Aside from the spacious interior, ride comfort is another strength of the Mercedes-Benz GLB. The oversized windows create an airy feeling inside, with noise and vibrations well isolated to create a quiet ambience. Speaking of which, the optional 64-colour LED ambient lighting with illuminated air vents in the cabin is something that comes straight from the future, and the GLB has the best interior of anything found in its price range, bar none.
As part of the Premium Package that gives us those cool ambient lights, a dual digital display is included. It is made up of a highly customizable 10.25-inch digital instrument cluster, and another 10.25-inch touchscreen display directly next to it housing the latest Mercedes-Benz User Experience (MBUX) infotainment system. Users can input commands using touch, directly on-screen, or through a touchpad on the centre console. The MBUX system is complicated to learn, however, once you get used to it and set up proper shortcuts for frequently used features, it can become unobtrusive. Those who do not have the patience to learn the system can use Apple CarPlay and Android Auto. Audiophiles will enjoy the optional Burmester surround sound system with its twelve speakers and 590-watt digital amplifier.
Mercedes-Benz is one of the first companies to use augmented reality (AR) technology to help aid its navigation systems. Using live-video feed from its front camera, the navigation system projects guidance information such as street names, house numbers, and navigation arrows onto the main screen, which helps users identify their urroundings. Real world test shows that the live imagery is instant, and it is not as distracting as we thought it to be, rather it simply becomes a useful sidekick for when we need to pinpoint the street or house we are looking to get to.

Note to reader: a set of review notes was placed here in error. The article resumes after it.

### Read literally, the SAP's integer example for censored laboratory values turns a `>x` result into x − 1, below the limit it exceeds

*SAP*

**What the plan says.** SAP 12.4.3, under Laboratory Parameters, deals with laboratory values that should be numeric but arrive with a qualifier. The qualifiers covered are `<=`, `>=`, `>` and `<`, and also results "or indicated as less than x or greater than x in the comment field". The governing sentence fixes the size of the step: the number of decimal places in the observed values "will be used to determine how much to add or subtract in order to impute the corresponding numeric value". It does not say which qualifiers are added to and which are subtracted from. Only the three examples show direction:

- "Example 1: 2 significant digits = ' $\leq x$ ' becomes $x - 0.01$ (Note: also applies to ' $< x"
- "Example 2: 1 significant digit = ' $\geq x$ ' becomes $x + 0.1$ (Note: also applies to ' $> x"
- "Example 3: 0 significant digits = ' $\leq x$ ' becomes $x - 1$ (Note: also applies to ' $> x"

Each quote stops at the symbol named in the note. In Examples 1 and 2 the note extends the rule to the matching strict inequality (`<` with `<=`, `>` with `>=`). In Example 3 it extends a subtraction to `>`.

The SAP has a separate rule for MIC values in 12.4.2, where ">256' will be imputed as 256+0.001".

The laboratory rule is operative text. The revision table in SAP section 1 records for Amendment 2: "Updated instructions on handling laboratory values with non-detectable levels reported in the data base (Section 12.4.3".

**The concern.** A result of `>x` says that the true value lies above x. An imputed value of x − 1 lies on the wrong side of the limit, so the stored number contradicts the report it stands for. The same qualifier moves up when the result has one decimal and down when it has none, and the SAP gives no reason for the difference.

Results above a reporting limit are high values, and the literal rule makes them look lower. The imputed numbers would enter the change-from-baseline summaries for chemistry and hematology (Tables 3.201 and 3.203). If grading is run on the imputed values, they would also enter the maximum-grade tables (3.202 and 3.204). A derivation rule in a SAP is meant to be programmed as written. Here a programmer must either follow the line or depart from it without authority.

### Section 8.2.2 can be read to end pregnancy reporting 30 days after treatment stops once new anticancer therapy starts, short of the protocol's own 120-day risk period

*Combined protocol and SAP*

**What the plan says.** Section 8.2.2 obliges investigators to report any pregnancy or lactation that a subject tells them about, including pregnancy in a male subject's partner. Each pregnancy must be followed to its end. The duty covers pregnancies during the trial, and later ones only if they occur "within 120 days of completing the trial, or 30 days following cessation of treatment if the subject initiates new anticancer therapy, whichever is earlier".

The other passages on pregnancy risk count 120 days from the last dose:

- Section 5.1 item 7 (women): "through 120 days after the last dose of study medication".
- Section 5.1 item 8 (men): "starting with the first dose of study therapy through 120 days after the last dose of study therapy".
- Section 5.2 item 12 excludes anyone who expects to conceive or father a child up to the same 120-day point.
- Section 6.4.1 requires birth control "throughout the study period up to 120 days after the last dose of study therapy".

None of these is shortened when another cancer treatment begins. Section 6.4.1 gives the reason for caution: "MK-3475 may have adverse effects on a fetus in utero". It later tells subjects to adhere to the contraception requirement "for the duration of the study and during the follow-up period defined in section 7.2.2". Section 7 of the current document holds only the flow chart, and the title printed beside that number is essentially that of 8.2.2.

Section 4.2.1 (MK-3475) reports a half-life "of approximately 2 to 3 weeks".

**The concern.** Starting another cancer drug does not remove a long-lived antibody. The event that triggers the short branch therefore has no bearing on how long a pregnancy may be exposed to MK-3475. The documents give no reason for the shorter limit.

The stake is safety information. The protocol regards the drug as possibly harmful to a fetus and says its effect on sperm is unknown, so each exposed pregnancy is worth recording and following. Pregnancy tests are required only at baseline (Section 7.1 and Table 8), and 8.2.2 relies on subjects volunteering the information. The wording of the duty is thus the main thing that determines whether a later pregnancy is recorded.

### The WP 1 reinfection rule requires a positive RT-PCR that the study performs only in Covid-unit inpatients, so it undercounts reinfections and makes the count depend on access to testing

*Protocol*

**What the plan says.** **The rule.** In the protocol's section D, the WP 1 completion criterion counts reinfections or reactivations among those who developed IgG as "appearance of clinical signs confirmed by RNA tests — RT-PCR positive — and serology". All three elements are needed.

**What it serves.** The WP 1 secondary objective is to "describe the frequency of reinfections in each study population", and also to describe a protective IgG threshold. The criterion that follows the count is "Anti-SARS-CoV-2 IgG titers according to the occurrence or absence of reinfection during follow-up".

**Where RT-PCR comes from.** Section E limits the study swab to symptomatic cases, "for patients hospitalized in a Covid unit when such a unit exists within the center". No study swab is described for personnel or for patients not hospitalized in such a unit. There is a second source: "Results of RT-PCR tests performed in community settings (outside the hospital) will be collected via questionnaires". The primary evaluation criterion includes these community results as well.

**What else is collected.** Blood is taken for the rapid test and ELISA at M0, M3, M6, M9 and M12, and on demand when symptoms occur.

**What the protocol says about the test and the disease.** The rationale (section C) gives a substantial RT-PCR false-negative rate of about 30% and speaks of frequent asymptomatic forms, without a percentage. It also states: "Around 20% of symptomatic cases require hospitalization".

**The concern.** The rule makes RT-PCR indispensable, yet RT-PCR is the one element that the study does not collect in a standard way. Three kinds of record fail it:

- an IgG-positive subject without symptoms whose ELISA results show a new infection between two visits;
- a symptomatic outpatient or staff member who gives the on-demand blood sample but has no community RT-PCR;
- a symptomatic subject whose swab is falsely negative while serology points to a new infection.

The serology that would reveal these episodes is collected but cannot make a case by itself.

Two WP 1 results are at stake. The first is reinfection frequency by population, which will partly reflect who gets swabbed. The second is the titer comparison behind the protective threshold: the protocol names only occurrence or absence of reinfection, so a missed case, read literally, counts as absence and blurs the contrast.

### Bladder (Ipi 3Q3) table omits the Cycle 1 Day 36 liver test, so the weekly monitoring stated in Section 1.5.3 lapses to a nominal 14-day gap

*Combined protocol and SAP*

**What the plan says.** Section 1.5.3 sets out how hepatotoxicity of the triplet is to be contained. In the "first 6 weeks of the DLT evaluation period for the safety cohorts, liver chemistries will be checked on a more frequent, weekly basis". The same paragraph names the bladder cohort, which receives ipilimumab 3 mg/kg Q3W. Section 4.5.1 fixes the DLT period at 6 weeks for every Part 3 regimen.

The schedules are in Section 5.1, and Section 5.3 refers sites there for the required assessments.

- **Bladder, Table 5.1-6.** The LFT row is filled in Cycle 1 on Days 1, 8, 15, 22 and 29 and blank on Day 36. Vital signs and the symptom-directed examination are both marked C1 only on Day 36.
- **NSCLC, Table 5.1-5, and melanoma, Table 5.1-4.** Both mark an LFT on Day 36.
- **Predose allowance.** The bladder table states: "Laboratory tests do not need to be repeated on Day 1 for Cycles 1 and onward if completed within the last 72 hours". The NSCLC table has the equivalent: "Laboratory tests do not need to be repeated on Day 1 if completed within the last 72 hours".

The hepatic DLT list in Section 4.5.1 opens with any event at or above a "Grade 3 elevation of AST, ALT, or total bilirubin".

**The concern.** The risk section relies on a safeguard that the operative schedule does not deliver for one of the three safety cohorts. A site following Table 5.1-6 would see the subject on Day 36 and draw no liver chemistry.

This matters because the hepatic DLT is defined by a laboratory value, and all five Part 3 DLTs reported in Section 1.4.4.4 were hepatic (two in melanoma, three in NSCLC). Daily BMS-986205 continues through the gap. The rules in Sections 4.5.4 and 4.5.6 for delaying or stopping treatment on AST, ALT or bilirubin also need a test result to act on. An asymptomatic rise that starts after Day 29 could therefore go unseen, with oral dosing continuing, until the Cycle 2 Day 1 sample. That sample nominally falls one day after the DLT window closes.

The Mercedes-Benz GLB 250 comes standard with Active Brake Assist for collision mitigation and Attention Assist to alert drivers when system detects distraction from the driver’s seat. Our tester was equipped with a full suite of optional driver’s assist features such as Blind Spot, Active Parking, Lane Keeping, Lane Change, Active Emergency Stop, and Evasive Steering Assist systems. Adaptive cruise control system is also included as part of the optional Technology Package, and it works well with the Active Steering Assist system to provide a semi-autonomous driving experience.
The Canadian base price of the 2020 Mercedes-Benz GLB 250 4MATIC is $43,990, and our tester is fairly fully loaded with optional features that bring the as-tested price to $54,765. While that price might seem expensive for a compact luxury crossover, the Mercedes-Benz GLB 250 does find itself in no man’s land given the extra utility offered by the optional third-row that nobody else offers.
The 2020 Mercedes-Benz GLB 250 4MATIC presents an interesting contrast to its archrival BMW’s approach to creating their compact crossover, the X2 (reviewed here), which places its emphasis on styling and performance above all else. The GLB’s spacious accommodations, unique practicality, as well as its futuristic interior design all put it right up at the top of the compact crossover segment for families. We expect it to be a success that will skew the Mercedes-Benz sales chart even more toward compacts and SUVs in the coming year.